A better mix of countries this time, including my first film from Lithuania. And, er, three French films. (The gap since my last blog post is because I spent the weekend in Copenhagen at Fantasticon. There’ll be a blog post on the con appearing here soon.)
Romeos, Sabine Bernadi (2011, Germany). Not sure how I got sent this one. I added it to my rental list obvs. But I don’t recall why I added it to my list. I probably saw a trailer for it on another disc. Lukas is a transman, assigned to a nurses’ home for his national service/community service because his paperwork still has him as female. Through a friend – who knew Lukas before he transitioned – he meets a bunch of people, including Fabio. Lukas falls in love with Fabio, but can’t tell him about his situation. Which makes things a bit awkward. Like when they go for a picnic at a lake near Köln, and Lukas can’t strip down to his swimwear because he’s on hormones but has had no surgery. I’m not sure what to make of this film – it felt like a sympathetic portrayal to me, but I’m in no real position to judge. Lukas was played by a male actor, with prostheses, and he seemed convincing in the role. Although the plot revolves around Fabio’s reaction to the fact Lukas is a transman, Lukas experiences very little prejudice, and most of that is bureaucratic. The female nurse think his presence among them is all a bit of joke, and when he does move to the male dorm his reaction to their slobbishness is a bit of a cliché. I enjoyed it.
You Can’t Escape Lithuania, Romas Zabarauskas (2016, Lithuania). I rented this film because it was Lithuanian, and I’d not seen a film from Lithuania before. And clearly, from the title, it takes place in Lithuania. The film stars an actor playing the director, Zabarauskas, who helps a famous actor friend flee Lithuania after she has murdered her mother. But their road trip to the border turns all avant garde, with colour filters and long philosophical voiceovers in English. Meanwhile Denisas Kolomyckis plays Zabarauskas as an arrogant rich kid with a higher opinion of his own talent than anyone else – at a press conference, for example, he refuses to answer questions as he has not prepared answers, and instead monologues. And yet it all works. The avant garde felt a bit Malick-ish, which would normally be a big turn-off, but they didn’t outstay their welcome and they seemed to contrast well with the main narrative. An interesting film, if not a great one, and I suspect Zabarauskas might be a name to watch.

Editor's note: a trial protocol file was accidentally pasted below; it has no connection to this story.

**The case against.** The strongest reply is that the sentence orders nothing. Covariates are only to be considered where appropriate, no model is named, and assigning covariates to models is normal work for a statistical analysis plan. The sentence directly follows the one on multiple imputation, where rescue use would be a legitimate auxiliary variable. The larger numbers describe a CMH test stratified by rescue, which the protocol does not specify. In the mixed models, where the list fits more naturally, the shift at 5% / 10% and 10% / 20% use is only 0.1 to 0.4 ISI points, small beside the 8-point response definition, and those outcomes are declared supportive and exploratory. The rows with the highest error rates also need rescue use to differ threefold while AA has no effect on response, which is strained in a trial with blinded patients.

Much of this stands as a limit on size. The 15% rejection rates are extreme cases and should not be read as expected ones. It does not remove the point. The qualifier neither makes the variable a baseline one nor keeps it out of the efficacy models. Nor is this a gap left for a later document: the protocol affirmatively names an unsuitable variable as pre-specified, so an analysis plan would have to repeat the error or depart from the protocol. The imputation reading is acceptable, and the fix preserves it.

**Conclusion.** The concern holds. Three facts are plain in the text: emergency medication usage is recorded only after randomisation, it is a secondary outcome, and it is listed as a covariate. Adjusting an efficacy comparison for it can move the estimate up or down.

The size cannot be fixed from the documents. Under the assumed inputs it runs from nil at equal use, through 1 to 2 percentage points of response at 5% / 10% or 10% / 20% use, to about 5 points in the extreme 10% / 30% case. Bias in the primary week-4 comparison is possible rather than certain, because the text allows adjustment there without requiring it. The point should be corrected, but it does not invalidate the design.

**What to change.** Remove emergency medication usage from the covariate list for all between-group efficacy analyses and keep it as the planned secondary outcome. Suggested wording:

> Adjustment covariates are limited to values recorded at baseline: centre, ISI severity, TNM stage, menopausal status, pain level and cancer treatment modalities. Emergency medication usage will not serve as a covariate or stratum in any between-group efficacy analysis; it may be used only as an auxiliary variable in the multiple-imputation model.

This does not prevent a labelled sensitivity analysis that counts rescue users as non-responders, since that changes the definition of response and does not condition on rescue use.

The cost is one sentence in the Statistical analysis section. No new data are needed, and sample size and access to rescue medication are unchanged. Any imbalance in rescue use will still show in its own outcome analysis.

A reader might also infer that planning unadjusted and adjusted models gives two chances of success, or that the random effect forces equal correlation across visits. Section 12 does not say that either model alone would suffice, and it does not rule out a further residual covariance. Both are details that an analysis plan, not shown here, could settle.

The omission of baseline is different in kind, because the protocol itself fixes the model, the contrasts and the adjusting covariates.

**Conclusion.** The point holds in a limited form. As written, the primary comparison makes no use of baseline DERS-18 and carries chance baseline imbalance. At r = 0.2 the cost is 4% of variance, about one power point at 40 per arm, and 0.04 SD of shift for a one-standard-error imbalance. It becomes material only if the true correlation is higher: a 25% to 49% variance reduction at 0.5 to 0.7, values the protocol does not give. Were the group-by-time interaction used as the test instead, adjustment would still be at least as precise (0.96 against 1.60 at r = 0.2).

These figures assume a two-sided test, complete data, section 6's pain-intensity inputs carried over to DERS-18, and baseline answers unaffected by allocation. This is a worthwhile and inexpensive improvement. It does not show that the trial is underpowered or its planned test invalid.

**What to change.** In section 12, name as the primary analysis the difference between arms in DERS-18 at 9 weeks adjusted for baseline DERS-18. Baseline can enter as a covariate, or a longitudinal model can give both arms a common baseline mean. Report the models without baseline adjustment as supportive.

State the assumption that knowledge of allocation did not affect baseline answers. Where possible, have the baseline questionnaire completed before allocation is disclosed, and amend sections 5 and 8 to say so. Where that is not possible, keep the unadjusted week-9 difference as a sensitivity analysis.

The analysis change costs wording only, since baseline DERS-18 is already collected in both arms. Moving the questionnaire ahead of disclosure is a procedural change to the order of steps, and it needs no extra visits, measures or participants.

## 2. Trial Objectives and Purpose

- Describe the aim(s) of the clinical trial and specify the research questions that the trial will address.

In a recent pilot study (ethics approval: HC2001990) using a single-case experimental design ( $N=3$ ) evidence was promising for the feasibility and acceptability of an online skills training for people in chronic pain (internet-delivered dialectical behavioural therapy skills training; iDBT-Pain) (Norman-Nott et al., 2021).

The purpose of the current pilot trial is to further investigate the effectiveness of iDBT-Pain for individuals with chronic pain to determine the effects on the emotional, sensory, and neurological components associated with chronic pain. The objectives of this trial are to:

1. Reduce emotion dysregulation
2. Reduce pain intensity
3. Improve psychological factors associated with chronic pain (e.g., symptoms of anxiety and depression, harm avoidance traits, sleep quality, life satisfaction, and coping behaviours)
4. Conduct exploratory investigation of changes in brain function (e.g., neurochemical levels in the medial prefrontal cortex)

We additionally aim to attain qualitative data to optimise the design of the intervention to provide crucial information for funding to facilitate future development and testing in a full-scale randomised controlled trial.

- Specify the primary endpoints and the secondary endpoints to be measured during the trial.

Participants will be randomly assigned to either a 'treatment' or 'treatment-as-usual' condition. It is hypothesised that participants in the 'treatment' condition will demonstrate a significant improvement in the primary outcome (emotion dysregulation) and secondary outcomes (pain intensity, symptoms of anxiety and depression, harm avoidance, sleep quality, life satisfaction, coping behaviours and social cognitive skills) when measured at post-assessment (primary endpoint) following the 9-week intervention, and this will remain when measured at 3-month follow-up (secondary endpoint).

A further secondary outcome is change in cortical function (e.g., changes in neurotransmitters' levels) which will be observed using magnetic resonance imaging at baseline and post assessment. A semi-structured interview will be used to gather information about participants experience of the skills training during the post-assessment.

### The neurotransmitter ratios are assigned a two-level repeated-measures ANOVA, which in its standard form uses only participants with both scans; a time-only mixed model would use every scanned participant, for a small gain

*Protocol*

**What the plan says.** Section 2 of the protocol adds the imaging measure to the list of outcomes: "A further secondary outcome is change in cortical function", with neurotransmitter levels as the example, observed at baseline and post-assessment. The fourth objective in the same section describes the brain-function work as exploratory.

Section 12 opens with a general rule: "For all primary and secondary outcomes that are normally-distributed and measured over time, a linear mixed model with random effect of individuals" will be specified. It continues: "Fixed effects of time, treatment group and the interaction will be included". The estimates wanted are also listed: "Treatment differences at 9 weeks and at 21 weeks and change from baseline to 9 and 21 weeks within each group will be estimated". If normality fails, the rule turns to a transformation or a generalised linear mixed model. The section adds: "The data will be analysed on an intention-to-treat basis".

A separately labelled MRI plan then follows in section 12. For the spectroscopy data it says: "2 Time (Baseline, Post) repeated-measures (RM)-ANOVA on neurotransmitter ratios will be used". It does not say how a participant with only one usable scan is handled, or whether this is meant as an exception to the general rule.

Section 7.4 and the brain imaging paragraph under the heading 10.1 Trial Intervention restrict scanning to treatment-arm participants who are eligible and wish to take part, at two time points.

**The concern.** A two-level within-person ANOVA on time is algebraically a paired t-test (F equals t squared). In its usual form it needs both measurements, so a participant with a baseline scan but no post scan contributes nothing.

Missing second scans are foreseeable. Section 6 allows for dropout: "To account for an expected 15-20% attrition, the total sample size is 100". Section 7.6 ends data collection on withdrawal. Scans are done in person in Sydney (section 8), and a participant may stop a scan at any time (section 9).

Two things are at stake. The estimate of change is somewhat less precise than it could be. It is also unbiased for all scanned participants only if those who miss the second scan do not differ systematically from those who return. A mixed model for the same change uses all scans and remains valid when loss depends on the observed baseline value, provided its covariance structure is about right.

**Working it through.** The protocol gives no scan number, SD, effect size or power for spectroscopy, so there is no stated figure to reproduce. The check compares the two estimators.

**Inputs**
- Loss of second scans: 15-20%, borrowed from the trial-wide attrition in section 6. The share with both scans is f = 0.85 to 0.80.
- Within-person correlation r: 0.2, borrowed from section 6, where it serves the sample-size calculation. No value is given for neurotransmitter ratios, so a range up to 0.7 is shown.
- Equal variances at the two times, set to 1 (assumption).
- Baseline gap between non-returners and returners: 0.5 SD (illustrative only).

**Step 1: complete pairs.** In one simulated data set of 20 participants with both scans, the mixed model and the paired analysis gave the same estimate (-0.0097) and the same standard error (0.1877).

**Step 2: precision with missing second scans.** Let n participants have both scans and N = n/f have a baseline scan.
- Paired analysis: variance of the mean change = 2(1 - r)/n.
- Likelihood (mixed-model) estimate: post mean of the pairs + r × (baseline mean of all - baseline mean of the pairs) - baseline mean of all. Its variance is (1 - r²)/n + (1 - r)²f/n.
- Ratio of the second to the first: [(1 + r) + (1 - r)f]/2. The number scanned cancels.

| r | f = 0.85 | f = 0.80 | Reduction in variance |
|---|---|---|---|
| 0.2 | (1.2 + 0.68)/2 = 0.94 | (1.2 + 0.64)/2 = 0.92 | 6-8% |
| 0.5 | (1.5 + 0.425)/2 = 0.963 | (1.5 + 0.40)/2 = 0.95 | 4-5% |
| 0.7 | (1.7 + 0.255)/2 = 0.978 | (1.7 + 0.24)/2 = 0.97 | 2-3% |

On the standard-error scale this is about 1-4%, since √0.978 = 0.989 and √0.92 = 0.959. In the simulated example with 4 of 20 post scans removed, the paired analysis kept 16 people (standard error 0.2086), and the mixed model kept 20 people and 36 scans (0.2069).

Personal Shopper, Olivier Assayas (2016, France). You never really know what you’re going to get with an Assayas film. I’ve watched a number of them and they’ve all been very… different. I wasn’t all that keen on his last one, Clouds of Sils Maria (see here), which also had Kristen Stewart in a lead role, but Personal Shopper is much better, despite being a less straightforward film. Stewart plays the title role, a personal shopper for a Dutch celebrity. Her twin brother died recently, and she has been trying to contact his spirit at his house in Paris, at the urging of the house’s new owners. On a trip to London to pick up clothes for her celeb, Stewart witnesses some ghostly events, and is contacted by an anonymous person by text. Then Stewart’s employer is murdered. The two stories feel unconnected: Stewart’s visions of her brother’s ghost, and the murder of her celeb. In fact, other than to ratchet up the tension, I’ve no real idea what the point of the murder is. The murderer is quickly identified, and captured by the police. The film’s focus is clearly on Stewart and her her “relationship” with her late brother.
Swiss Army Man, Daniel Scheinert & Daniel Kwan (2016, USA). See that quote from Empire on the DVD cover, “Hilarious”? That’s a fucking lie, that is. This film isn’t the slightest bit amusing – but you can imagine the director and screenwriter giggling like fratboys as they go through the script. It’s not typical fratboy humour, that’s true, more nerd fratboy humour. Still not funny, though. A man, Paul Dano, is marooned on a desert island. One day a dead body – Daniel Radcliffe – washes up on shore. When Dano notices that the corpse breaks wind frequently, he uses it like a jetski to escape the island. As he travels, he discovers the body is also good for catching a raintwater in its mouth, and that it is slowly beginning to talk. They reach the mainland, and begin making their way through the wilderness to civilisation, Dano dragging Radcliffe. As the film progresses, so Radcliffe becomes more sentient, and more useful. Dano discusses a woman he used to lust after on his daily commute, but he never had the courage to approach her. The two act out an invented romance between the two. This is the sort of the film whose story might be mildly amusing if told down the pub over a ten minutes or so after more than a few beers. But as a feature film, it sucks. The humour was juvenile at best, the attitude to women about the same, and by the tom the film finished, I was annoyed I’d wasted a spot on my rental list on it. Avoid.